Not my highest weekly average, but not bad for such a topsy-turvy few months.  More than anything, I’ve been reminded through all of the highs and lows of this summer that writing isn’t just something I want or like to do, it’s something I need to do.  Writing gives me a sense of purpose and strength.

Do I want to be successful?  Do I want to sell books and make money?  Of course I do, and I believe with hard work and patience, those things will come.  More and more, though, I’m realizing they are not the reason I continue to write.

I write because it is the most fun thing I’ve ever done, because it provides me with challenges and puzzles and stretches my imagination and brings me joy.  I also write because it’s the best way I can find to make sense of life – especially when life hands me a bucket of really rotten lemons and I have no choice but to drink their bitter juice.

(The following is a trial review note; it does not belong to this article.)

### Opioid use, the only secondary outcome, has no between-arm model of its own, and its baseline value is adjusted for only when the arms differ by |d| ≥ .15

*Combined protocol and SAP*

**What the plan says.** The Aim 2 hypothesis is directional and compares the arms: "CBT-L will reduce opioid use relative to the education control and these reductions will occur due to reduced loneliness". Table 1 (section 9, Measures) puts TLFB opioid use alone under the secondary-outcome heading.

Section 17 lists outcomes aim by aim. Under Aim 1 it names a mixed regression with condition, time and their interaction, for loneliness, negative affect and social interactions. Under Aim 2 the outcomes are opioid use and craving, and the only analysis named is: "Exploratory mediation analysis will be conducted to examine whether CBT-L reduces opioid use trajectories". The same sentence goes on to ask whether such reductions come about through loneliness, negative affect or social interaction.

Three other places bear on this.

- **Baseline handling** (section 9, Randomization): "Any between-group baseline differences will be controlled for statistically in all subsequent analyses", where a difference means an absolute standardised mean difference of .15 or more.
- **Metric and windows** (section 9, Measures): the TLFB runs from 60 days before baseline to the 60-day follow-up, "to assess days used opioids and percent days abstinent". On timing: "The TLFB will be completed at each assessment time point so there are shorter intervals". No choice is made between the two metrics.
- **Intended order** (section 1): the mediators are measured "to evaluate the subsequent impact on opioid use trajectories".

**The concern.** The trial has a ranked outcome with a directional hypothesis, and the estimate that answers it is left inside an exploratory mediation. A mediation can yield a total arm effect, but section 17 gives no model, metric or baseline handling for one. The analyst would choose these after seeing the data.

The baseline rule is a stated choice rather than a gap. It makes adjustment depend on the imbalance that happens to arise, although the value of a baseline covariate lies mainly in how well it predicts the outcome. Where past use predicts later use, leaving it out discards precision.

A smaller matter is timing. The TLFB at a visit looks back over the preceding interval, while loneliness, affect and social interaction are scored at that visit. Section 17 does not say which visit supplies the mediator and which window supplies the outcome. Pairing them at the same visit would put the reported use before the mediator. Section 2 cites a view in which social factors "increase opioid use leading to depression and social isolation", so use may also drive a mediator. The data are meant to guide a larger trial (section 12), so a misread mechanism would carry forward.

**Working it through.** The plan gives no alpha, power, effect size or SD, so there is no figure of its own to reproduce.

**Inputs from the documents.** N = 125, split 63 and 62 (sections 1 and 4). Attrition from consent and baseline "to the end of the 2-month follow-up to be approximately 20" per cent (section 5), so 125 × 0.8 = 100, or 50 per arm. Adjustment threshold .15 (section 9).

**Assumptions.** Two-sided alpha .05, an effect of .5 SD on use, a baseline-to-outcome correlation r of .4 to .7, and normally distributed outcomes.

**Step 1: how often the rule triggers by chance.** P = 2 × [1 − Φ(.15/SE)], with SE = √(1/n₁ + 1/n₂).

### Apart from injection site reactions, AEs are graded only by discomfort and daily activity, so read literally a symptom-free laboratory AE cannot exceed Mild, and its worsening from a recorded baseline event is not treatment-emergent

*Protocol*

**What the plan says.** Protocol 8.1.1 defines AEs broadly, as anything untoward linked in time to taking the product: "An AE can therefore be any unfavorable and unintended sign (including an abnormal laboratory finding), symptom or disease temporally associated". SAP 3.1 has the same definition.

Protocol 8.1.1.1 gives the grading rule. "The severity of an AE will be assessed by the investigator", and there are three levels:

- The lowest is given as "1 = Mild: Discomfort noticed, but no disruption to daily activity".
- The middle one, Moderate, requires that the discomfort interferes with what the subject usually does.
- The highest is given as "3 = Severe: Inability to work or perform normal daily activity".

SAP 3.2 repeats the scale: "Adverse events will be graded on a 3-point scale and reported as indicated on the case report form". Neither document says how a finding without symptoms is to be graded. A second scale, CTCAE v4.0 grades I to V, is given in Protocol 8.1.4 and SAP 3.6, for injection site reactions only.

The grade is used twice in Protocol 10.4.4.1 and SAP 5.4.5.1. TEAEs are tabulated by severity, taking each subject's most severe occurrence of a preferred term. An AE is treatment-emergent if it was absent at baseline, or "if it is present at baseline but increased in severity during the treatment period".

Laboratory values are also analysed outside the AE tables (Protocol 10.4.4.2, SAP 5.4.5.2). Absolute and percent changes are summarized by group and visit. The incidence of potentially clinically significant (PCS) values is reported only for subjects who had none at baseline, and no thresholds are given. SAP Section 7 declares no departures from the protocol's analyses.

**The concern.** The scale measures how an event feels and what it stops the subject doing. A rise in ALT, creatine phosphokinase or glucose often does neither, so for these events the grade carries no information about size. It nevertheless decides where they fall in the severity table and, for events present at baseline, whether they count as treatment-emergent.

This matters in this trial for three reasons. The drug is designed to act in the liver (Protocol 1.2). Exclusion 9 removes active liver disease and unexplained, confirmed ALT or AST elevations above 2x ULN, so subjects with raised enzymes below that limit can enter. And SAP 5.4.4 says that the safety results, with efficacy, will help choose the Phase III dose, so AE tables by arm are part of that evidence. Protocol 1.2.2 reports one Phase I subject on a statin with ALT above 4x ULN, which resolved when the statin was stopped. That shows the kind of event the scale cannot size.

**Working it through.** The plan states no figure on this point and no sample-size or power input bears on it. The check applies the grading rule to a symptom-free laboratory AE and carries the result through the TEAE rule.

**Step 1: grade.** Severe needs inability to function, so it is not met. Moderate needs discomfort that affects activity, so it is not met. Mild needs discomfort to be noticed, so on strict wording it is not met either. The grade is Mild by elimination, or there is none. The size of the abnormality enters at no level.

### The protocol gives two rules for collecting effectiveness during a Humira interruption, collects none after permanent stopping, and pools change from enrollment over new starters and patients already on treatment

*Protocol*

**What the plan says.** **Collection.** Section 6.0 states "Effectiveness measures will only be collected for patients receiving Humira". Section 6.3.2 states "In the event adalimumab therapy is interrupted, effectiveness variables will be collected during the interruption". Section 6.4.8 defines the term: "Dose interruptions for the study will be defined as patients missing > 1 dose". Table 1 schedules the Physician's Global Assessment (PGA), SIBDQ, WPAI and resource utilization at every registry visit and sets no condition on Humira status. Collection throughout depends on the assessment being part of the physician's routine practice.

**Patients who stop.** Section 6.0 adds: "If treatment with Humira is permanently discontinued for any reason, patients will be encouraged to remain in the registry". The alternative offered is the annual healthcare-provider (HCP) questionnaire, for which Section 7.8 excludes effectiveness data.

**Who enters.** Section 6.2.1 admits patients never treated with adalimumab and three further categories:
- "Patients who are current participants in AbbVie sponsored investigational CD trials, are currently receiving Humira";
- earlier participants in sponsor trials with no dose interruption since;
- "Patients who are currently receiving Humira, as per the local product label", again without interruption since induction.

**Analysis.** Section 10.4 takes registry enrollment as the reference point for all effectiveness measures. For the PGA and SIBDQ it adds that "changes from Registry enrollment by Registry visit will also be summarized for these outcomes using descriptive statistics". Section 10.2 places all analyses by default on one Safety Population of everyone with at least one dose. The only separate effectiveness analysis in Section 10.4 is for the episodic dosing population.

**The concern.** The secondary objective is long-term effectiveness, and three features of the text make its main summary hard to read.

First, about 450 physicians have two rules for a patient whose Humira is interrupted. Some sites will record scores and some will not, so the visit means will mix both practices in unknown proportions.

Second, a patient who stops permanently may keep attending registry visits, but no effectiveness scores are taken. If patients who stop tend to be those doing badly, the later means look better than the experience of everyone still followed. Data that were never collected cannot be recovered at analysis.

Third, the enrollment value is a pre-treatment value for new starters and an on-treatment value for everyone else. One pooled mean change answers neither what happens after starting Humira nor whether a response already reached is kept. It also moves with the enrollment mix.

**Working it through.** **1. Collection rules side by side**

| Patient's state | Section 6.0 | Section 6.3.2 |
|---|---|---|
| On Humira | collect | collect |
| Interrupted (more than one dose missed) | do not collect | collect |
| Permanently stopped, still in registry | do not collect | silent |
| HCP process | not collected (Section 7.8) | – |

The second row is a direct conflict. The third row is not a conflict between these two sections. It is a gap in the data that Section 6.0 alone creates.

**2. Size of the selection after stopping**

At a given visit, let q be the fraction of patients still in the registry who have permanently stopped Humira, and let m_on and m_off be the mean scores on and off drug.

Like right now.

So, if you will excuse me, I think I’m going to make some tea (the other balm for my soul) and go write.

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As regular readers know, I recently returned from a trip abroad (to Spain).  It was a wild ride, full of plenty of highlights, a few lows, and no small amount of ineffably delicious food and drink.  I’ll try to get some reviews, photos, and thoughts online soon.  In the meantime, I shall just say that Spain remains one of my favorite places to visit and the trip was relaxing and restorative enough to send me home with a major yen to get back to work on my writing projects.  So, mission accomplished.